“Consider all the technology intended to help us gain the upper hand over time: by any sane logic, in a world with dishwashers, microwaves, and jet engines, time ought to feel more expansive and abundant, thanks to all the hours freed up.
But this is nobody’s actual experience. Instead, life accelerates, and everyone grows more impatient. It’s somehow vastly more aggravating to wait two minutes for the microwave than two hours for the over – or ten seconds for a slow-loading web page versus three days to receive the same information by mail.”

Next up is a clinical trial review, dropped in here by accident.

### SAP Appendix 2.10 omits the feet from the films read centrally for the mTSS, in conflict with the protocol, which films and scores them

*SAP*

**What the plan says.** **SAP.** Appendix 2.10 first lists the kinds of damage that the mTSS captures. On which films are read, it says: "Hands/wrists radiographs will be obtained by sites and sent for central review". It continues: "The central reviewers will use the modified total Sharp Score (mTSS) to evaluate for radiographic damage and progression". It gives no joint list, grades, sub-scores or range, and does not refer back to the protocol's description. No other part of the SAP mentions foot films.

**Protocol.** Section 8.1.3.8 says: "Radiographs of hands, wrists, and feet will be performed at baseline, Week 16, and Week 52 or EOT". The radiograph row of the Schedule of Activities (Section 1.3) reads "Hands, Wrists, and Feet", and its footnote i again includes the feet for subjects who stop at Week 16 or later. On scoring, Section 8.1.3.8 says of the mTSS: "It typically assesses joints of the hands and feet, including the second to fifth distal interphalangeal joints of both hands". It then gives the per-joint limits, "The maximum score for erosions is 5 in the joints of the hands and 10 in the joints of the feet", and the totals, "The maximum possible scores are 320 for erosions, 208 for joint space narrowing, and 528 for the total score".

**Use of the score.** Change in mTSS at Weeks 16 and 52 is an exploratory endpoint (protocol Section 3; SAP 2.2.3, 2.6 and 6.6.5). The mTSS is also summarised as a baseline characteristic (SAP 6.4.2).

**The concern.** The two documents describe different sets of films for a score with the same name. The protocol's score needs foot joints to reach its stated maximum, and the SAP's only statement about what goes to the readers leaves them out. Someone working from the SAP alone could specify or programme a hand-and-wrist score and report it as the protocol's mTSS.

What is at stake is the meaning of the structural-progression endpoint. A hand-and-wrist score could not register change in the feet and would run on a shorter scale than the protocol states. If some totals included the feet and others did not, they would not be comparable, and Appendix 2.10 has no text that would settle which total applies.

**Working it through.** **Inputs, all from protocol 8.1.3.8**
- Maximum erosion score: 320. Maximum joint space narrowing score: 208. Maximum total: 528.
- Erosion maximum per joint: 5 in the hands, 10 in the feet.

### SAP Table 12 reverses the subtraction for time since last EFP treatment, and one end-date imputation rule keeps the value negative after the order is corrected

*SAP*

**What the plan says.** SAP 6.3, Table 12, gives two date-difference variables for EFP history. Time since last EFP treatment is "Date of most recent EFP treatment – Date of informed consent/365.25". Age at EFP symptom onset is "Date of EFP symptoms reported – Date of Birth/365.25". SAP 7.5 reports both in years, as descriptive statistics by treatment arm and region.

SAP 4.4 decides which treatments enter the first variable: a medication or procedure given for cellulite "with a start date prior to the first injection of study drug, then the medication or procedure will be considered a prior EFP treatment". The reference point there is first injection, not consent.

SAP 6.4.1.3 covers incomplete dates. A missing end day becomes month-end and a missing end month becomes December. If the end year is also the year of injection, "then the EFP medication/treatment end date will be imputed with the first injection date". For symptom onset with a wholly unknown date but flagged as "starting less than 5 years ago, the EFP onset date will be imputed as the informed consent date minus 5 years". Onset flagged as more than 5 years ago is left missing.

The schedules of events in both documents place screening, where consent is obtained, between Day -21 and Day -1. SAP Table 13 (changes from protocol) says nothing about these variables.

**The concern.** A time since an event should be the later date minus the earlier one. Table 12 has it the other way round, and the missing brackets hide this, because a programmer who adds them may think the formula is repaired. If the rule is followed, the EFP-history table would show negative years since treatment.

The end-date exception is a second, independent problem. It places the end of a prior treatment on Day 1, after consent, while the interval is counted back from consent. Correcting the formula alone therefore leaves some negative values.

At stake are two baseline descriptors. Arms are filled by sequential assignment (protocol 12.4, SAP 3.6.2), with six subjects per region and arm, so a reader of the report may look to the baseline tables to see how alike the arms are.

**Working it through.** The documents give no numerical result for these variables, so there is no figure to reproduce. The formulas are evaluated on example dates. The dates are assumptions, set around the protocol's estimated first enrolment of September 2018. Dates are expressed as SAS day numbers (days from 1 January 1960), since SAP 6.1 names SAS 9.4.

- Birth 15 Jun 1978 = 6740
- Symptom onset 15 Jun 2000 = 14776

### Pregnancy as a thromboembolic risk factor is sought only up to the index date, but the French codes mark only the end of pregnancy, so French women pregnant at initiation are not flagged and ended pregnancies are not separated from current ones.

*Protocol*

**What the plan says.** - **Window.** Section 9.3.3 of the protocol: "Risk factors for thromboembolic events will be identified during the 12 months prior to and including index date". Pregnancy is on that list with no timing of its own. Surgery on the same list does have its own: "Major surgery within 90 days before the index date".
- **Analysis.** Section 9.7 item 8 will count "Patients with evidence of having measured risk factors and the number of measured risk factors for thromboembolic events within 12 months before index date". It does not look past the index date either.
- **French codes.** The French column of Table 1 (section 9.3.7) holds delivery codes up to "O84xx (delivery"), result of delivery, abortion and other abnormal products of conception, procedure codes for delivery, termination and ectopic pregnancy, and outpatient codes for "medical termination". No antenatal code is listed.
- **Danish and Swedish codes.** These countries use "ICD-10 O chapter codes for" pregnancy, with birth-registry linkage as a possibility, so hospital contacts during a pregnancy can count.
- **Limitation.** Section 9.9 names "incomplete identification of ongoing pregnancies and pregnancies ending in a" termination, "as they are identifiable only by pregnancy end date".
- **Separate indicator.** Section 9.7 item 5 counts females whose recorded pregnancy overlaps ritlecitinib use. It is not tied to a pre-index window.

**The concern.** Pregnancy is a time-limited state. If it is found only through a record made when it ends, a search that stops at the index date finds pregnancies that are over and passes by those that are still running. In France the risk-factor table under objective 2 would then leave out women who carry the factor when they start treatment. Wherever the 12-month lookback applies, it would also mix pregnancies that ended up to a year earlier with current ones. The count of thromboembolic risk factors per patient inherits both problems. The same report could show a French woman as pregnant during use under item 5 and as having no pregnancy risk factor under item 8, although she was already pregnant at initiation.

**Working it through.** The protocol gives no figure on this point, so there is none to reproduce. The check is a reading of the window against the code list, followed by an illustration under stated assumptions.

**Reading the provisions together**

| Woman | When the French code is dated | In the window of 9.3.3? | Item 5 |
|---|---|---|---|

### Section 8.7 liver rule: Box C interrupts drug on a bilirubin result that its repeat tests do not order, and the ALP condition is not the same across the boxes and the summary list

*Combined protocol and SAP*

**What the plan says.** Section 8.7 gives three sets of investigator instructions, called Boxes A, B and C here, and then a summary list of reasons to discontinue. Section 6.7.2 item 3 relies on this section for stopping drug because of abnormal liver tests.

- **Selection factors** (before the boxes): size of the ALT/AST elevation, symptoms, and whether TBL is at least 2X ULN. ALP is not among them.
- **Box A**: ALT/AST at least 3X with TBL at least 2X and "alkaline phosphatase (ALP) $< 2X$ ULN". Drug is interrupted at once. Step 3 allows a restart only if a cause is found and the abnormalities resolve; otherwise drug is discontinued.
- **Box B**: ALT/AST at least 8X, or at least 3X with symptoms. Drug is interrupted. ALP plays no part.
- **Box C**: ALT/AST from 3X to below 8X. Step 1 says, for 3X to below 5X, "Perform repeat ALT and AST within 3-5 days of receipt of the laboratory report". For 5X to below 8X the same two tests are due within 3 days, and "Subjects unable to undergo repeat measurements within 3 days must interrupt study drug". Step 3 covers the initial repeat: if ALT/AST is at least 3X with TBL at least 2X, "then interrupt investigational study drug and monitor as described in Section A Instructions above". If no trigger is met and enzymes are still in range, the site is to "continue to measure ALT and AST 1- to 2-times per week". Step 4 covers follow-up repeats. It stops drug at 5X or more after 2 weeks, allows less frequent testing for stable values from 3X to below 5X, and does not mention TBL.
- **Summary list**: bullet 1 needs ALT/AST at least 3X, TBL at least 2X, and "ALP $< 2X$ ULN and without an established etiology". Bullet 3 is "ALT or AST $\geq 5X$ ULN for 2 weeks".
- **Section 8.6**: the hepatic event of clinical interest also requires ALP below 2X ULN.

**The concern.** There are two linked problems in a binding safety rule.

I started reading “Four Thousand Weeks” by Oliver Burkeman. In the first chapter, he makes good observations about how time management techniques focused on a pursuit of efficiency have failed us.
And, yet, given our life spans are likely to last for just about four thousand weeks, time management is the essence of life.
Four thousand weeks.
It isn’t the first time I’m hearing that number. But every reminder makes me pause. As it should.
I need more of them.
PS: This first chapter is titled “In the long run, we’re all dead.” Definitely my kind of morbid reminder of the brevity of life. :-)